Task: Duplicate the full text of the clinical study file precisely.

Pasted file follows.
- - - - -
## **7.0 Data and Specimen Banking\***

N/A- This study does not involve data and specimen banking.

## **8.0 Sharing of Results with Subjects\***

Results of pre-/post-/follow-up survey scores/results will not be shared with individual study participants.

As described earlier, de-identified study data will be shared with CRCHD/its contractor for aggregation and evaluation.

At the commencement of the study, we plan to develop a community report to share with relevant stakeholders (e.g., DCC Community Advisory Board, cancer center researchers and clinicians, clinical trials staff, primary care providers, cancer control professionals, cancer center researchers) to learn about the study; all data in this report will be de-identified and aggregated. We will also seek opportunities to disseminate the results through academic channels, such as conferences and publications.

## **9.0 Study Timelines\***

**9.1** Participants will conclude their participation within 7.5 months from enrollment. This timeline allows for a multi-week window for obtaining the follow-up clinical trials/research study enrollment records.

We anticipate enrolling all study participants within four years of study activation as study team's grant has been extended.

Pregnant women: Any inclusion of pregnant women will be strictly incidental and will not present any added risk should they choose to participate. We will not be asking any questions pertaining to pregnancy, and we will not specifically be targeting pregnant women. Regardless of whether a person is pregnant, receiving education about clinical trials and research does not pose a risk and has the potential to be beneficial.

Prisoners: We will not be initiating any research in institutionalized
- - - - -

## **7.0 Data and Specimen Banking\***

N/A- This study does not involve data and specimen banking.

## **8.0 Sharing of Results with Subjects\***

Results of pre-/post-/follow-up survey scores/results will not be shared with individual study participants.

As described earlier, de-identified study data will be shared with CRCHD/its contractor for aggregation and evaluation.

At the commencement of the study, we plan to develop a community report to share with relevant stakeholders (e.g., DCC Community Advisory Board, cancer center researchers and clinicians, clinical trials staff, primary care providers, cancer control professionals, cancer center researchers) to learn about the study; all data in this report will be de-identified and aggregated. We will also seek opportunities to disseminate the results through academic channels, such as conferences and publications.

## **9.0 Study Timelines\***

**9.1** Participants will conclude their participation within 7.5 months from enrollment. This timeline allows for a multi-week window for obtaining the follow-up clinical trials/research study enrollment records.

We anticipate enrolling all study participants within four years of study activation as study team's grant has been extended.

Pregnant women: Any inclusion of pregnant women will be strictly incidental and will not present any added risk should they choose to participate. We will not be asking any questions pertaining to pregnancy, and we will not specifically be targeting pregnant women. Regardless of whether a person is pregnant, receiving education about clinical trials and research does not pose a risk and has the potential to be beneficial.

Prisoners: We will not be initiating any research in institutionalized